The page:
BOOK: Edelson on the Plantation Worlds of South Carolina

S. Max Edelson, Plantation Enterprise in Colonial South Carolina. Cambridge, MA: Harvard University Press, 2006.

European settlers came to South Carolina in 1670 determined to possess an abundant wilderness. Over the course of a century, they settled highly adaptive rice and indigo plantations across a vast coastal plain. Forcing slaves to turn swampy wastelands into productive fields and to channel surging waters into elaborate irrigation systems, planters initiated a stunning economic transformation.

The result, Edelson reveals, was two interdependent plantation worlds. A rough rice frontier became a place of unremitting field labor. With the profits, planters made Charleston and its hinterland into a refined, diversified place to live. From urban townhouses and rural retreats, they ran multiple-plantation enterprises, looking to England for affirmation as agriculturists, gentlemen, and stakeholders in Britain’s American empire. Offering a new vision of the Old South that was far from static, Edelson reveals the plantations of early South Carolina to have been dynamic instruments behind an expansive process of colonization.

With a bold interdisciplinary approach, Plantation Enterprise reconstructs the environmental, economic, and cultural changes that made the Carolina Lowcountry one of the most prosperous and repressive regions in the Atlantic world.

AHR Exchange: “The Question of ‘Black Rice”

Harper's Monthly Magazine (1859), vol. 19, p. 726; accompanies article by T. Addison Richards, "The Rice Lands of the South" (pp. 721-38). (Copy in Special Collections Department, University of Virginia Library), as shown on http://www.slaveryimages.org, sponsored by the Virginia Foundation for the Humanities and the University of Virginia Library.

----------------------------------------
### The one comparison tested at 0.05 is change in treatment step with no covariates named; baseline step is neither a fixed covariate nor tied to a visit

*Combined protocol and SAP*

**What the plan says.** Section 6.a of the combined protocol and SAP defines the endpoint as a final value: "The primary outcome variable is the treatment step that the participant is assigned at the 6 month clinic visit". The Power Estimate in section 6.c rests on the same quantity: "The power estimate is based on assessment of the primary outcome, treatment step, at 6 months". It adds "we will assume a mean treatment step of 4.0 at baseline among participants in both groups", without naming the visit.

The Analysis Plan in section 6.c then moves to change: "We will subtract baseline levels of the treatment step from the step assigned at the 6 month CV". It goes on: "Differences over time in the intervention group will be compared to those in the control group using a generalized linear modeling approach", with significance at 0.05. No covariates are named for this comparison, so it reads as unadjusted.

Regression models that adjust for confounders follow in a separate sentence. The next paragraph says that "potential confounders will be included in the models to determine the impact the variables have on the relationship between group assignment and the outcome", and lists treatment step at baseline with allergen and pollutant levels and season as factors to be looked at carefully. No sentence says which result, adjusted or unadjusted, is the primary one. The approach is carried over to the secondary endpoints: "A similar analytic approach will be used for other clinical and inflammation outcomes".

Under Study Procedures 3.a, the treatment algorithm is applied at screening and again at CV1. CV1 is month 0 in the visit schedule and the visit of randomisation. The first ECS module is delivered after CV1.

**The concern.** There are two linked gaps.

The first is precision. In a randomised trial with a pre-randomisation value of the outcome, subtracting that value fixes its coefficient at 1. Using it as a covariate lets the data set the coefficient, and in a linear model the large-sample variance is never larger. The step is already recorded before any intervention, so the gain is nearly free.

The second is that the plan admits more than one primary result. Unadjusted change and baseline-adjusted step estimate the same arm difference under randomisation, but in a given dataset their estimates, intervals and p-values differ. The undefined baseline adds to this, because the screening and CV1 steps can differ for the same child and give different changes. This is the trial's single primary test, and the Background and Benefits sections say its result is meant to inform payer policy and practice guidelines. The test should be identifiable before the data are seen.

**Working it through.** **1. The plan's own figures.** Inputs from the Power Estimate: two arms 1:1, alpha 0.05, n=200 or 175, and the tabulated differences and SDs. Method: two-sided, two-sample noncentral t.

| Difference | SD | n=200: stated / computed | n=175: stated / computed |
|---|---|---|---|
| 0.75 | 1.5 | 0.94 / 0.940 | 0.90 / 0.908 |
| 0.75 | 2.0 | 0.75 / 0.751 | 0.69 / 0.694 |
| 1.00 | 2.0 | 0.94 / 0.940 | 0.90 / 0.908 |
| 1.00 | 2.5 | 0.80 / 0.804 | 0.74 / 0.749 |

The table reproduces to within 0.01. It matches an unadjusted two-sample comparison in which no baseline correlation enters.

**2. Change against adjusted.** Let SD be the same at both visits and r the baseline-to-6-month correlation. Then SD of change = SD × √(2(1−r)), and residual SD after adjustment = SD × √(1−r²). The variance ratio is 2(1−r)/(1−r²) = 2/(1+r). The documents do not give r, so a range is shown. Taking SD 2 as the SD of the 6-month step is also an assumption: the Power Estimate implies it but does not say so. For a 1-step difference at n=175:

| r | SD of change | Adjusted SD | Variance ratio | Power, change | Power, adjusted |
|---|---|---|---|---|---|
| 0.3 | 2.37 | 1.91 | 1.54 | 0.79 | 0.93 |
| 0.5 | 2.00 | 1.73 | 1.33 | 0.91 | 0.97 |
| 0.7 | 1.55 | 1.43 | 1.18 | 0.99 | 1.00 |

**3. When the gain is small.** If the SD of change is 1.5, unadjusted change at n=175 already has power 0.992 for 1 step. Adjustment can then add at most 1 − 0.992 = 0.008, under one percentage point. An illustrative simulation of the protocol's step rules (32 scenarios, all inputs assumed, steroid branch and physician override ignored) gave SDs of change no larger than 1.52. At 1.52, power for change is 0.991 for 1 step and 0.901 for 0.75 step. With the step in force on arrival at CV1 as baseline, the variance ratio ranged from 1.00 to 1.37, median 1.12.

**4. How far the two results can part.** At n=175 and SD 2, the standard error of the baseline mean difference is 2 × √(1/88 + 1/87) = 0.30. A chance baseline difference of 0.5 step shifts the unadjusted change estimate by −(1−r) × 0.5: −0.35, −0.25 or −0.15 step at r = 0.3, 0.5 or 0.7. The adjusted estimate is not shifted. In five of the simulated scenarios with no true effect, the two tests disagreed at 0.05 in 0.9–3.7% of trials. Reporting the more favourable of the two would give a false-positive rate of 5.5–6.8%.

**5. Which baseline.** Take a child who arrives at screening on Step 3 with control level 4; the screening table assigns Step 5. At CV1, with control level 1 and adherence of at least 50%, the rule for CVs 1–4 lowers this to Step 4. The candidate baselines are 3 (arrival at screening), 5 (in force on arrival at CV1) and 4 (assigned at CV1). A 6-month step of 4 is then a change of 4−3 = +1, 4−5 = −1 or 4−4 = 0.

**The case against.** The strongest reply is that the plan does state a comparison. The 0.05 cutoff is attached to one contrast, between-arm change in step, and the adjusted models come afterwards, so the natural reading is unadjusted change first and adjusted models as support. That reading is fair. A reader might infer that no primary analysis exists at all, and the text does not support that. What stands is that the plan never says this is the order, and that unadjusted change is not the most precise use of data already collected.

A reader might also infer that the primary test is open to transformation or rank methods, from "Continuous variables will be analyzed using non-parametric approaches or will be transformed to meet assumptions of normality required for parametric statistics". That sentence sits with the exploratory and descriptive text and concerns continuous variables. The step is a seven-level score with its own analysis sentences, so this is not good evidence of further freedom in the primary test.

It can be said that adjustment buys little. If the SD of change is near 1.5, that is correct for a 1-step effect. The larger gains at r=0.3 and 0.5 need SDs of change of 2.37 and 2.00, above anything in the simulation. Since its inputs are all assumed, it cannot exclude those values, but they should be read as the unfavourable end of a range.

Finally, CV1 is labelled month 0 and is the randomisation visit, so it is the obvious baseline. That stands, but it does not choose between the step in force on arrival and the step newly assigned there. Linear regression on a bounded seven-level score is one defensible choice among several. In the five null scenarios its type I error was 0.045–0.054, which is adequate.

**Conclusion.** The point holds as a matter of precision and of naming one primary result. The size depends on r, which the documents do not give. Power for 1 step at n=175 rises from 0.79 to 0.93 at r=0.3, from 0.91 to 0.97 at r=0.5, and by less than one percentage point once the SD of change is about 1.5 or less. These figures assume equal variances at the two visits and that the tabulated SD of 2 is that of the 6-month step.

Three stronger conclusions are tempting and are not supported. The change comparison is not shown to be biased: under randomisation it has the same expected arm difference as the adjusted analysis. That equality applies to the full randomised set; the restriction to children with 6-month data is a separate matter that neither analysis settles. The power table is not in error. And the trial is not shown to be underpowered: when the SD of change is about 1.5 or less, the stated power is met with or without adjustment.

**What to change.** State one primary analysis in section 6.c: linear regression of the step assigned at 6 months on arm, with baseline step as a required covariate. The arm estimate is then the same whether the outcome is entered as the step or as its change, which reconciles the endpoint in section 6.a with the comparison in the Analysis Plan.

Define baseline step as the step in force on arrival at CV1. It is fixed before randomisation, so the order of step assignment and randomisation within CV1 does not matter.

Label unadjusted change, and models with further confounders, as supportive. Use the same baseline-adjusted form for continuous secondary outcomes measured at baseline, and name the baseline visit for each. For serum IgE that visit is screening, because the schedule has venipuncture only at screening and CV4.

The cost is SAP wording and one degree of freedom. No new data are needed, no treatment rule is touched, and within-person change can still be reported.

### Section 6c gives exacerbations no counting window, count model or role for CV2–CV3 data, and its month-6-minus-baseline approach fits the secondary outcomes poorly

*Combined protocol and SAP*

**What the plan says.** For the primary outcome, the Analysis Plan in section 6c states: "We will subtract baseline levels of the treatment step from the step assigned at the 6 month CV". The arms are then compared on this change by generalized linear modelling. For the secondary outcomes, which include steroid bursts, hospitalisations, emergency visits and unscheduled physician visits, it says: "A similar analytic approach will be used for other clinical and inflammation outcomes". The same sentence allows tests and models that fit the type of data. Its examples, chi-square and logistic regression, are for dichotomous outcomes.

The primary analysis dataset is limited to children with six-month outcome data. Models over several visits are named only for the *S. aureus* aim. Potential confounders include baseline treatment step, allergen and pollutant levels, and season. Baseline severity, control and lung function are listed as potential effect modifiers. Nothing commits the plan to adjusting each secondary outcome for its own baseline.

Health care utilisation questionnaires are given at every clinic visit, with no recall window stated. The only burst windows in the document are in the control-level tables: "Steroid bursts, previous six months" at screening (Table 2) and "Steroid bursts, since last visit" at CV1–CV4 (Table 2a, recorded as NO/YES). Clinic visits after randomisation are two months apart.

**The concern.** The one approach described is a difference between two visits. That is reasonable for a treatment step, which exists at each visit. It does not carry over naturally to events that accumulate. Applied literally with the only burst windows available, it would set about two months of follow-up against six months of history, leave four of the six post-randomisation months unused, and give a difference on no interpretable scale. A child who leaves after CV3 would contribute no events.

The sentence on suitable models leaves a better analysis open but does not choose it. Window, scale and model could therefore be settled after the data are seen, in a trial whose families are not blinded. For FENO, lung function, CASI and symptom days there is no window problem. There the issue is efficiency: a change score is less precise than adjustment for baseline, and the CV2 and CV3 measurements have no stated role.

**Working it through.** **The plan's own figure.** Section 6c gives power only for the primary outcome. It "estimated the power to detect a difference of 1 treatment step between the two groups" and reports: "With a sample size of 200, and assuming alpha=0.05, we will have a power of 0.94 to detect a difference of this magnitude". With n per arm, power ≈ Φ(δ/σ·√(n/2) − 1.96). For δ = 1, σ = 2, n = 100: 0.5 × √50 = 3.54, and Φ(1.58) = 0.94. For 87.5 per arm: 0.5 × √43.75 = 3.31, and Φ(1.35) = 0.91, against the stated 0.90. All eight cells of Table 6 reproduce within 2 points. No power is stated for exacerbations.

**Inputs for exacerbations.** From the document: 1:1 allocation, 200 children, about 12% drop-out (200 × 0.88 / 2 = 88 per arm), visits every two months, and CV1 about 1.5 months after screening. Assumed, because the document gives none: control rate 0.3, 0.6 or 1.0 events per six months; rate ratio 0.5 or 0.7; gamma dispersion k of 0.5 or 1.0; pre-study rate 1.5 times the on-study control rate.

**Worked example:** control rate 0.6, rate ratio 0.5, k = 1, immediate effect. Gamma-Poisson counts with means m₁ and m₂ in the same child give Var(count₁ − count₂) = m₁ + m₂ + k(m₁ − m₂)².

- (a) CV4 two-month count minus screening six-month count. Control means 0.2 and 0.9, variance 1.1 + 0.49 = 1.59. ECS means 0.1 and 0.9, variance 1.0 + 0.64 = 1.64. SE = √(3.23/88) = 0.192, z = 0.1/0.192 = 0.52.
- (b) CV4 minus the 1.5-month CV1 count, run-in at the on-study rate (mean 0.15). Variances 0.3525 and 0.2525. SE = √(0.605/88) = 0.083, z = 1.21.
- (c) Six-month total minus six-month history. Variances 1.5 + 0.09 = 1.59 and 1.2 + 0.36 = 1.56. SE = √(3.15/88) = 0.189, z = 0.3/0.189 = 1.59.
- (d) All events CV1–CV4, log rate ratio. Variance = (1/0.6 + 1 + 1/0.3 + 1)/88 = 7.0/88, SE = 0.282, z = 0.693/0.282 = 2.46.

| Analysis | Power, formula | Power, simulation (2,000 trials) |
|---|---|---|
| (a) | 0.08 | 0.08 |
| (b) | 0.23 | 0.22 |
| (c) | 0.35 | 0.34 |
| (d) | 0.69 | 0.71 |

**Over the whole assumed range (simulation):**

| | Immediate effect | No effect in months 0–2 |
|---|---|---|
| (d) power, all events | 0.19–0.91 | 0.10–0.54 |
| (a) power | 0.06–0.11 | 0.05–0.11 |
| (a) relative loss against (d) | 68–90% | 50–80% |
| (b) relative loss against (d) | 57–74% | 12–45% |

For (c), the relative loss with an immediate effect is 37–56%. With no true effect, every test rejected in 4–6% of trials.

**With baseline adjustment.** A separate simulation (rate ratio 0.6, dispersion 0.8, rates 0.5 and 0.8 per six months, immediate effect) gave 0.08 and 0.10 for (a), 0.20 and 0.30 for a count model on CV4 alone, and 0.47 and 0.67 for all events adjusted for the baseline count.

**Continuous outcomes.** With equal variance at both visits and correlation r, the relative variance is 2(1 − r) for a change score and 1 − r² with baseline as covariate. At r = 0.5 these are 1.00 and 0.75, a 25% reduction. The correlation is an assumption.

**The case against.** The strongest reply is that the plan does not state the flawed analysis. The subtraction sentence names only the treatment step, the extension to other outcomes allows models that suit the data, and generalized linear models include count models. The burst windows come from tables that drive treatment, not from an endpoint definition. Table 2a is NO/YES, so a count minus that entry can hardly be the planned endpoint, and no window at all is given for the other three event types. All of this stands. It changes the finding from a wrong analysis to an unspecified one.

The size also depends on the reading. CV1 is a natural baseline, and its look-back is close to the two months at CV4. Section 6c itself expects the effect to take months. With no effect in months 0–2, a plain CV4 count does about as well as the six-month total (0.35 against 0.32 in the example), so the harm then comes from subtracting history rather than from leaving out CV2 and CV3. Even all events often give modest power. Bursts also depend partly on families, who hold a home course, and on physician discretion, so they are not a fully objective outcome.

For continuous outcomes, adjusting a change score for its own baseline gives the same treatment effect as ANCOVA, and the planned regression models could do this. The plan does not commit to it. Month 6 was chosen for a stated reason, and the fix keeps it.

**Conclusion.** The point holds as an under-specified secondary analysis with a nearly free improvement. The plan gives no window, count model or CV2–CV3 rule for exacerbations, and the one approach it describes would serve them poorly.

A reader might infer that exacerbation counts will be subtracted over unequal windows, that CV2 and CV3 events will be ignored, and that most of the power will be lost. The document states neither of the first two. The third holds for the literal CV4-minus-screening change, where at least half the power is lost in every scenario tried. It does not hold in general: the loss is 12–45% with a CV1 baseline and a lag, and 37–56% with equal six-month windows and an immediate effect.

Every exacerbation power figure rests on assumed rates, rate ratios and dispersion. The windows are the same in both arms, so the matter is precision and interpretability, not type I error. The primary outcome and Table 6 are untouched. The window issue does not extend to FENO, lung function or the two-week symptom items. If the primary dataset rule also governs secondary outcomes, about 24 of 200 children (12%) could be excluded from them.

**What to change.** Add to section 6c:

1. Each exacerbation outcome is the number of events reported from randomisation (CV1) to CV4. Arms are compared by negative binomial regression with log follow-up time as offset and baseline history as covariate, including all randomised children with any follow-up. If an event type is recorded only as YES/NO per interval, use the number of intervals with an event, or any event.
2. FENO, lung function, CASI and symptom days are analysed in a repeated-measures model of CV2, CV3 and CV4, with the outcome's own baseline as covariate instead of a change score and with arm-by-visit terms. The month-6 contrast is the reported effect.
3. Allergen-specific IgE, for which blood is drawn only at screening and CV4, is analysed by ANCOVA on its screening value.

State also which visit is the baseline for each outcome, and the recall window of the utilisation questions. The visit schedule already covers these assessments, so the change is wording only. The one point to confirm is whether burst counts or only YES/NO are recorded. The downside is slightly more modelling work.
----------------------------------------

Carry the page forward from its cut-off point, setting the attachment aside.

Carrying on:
This month’s American Historical Review features a forum on Judith Carney’s much discussed work Black Rice:  The African Origins of Rice Cultivation in the Americas (Harvard University Press, 2001).  Scholars S. Max Edelson, Gwendolyn Midlo Hall, Walter Hawthorne, David Eltis, Philip Morgan and David Richardson weigh in.

AHR Exchange: The Question of “Black Rice”
Introduction
Beyond “Black Rice”: Reconstructing Material and Cultural Contexts for Early Plantation Agriculture

S. Max Edelson
Africa and Africans in the African Diaspora: The Uses of Relational Databases

Gwendolyn Midlo Hall

From “Black Rice” to “Brown”: Rethinking the History of Risiculture in the Seventeenth- and Eighteenth-Century Atlantic Walter Hawthorne

Black, Brown, or White? Color-Coding American Commercial Rice Cultivation with Slave Labor

David Eltis, Philip Morgan, and David Richardson
Available at University of Chicago Journals ($$)